College hacks, Office 365 phishing and Chrome over Edge.
There’s plenty of interesting stories to unwrap from the past week in cyber security. From an Iowa college student hacking his own grades to advice on talking to your executive team about cyber security. We’ve got it all covered.
Here are the most interesting stories from the past week in cyber security:
Iowa college student arrested for changing grade more than 90 times
An Iowa college student, wrestler Trevor Graves is accused by the FBI of secretly pluggin keyloggers into university computers in classrooms and in labs. Thst allowed Graves to record whatever his professors typed, including credentials to log into university grading and email systems. Graves used that access to change his grades, as well as those of five other students, more than 90 times. And he would have gotten away with it too if it weren’t for that pesky dog… wait. That’s Scooby Doo. Actually it was a professor who noticed the changes and reported it. The university says the investigation cost $68,000.
[Source: Naked Security]
Microsoft Employee Installs Chrome mid-presentation after Edge keeps crashing
Here’s a little egg on Microsoft’s face. Michael Leworth of Microsoft’s Azure Migration team was mid-presentation when the Microsoft Edge browser continue to crash. Rather than fight against his company’s own browser, Leworth took the unorthodox step of installing Google Chrome and completing the presentation on a competitor’s browser. The presentation had been uploaded to YouTube. Leworth blamed the issue on the computer he was using.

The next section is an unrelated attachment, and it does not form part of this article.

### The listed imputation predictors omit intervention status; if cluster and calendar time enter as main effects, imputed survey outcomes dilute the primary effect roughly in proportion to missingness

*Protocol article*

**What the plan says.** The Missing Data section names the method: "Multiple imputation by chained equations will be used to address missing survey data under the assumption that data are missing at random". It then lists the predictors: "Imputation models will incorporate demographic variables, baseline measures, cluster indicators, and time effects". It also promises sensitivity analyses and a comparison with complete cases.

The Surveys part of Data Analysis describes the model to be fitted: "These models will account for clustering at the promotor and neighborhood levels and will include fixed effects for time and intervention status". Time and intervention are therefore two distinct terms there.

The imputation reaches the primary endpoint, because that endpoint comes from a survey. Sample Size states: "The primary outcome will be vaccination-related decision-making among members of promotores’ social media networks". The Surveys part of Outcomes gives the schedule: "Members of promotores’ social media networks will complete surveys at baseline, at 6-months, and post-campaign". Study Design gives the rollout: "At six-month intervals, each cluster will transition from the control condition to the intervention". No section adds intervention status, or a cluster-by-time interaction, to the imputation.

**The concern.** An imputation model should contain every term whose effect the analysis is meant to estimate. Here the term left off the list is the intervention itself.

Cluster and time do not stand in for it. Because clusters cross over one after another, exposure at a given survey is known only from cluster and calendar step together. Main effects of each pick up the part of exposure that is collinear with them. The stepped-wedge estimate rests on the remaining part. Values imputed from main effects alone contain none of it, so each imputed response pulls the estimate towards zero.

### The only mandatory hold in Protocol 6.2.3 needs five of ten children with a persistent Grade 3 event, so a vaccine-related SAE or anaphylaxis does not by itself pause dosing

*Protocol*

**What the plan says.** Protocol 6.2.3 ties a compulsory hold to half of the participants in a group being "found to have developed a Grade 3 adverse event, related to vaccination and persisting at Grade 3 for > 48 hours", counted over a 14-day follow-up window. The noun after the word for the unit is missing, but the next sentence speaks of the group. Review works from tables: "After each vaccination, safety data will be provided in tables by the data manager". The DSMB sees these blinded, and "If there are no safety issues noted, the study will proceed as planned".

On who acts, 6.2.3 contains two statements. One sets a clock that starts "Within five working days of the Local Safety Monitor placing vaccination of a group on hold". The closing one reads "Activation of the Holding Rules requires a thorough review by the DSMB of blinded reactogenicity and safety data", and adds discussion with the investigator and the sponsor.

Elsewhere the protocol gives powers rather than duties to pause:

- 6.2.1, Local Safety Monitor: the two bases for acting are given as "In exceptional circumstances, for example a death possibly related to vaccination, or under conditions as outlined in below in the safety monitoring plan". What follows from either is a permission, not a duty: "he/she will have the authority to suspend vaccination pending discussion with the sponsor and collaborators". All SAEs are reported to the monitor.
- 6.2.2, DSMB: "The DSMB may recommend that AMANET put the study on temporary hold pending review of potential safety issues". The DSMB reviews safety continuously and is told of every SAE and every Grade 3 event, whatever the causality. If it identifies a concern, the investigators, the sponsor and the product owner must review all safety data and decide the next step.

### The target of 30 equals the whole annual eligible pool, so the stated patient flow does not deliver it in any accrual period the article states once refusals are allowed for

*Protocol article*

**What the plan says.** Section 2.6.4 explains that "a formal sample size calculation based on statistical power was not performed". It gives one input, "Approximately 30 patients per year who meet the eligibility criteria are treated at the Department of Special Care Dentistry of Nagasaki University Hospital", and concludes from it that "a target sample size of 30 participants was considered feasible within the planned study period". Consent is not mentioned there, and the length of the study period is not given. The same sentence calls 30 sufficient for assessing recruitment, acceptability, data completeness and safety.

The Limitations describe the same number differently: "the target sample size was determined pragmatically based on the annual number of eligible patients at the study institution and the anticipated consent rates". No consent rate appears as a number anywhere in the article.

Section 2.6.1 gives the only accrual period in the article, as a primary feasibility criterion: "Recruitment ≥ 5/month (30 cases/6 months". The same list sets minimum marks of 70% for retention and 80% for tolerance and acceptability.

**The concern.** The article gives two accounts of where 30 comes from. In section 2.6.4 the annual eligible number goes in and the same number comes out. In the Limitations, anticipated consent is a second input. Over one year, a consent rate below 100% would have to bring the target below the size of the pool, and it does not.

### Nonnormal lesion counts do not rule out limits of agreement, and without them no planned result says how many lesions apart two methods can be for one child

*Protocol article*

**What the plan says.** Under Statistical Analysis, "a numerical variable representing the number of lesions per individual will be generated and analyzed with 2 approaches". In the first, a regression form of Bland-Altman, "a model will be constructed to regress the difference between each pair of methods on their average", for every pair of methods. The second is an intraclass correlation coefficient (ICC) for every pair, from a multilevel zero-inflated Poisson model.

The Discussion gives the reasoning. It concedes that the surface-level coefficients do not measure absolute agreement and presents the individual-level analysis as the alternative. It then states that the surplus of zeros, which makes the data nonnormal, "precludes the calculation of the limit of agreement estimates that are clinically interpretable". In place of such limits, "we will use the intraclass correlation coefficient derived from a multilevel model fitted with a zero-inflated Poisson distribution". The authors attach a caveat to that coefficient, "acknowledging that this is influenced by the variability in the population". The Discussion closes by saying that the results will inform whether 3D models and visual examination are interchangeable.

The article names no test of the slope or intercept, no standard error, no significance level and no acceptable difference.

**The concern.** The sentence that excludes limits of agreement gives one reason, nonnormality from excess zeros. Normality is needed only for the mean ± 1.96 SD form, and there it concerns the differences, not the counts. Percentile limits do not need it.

Office 365 missed 34,000 Phishing Emails last month
Roughly 10% of all phishing emails got through Office 365’s security filters. Researchers from Cyren analyzed 10.7 messages to find that figure. Of the 10.7 million emails, 9.75 million (90.7%) were clean and safe, with newsletter making up about half (4.6 million). The rest were considered Spam and Microsoft’s filters failed to protect its users from them, instead, it let the mail right in their inbox.
[Source: Dark Reading]
Google wants you to use physical hardware token
A physical hardware token is a great place to store a private key. This keeps it off your network and makes it harder to steal or compromise. EV Code Signing certificates make this a standard practice, but any key can be placed on a hardware token that is kept on your person or safely in storage. Google will now be offering the option of a hardware token to its most at-risk users.
How to sell Cyber Security to your executive team
We’ll end on more of a how-to, but a useful one. CSO Online has an article with some strategies for addressing the executive level on cyber security measures. Face it, cyber security isn’t going to make you money. And while it may save you money in the long run, most executives are more interested in making money than spending it. That can create a challenge for IT teams from a funding standpoint. Here’s some advice on dealing with that.
[Source: CSO Online]
What we Hashed Out this week: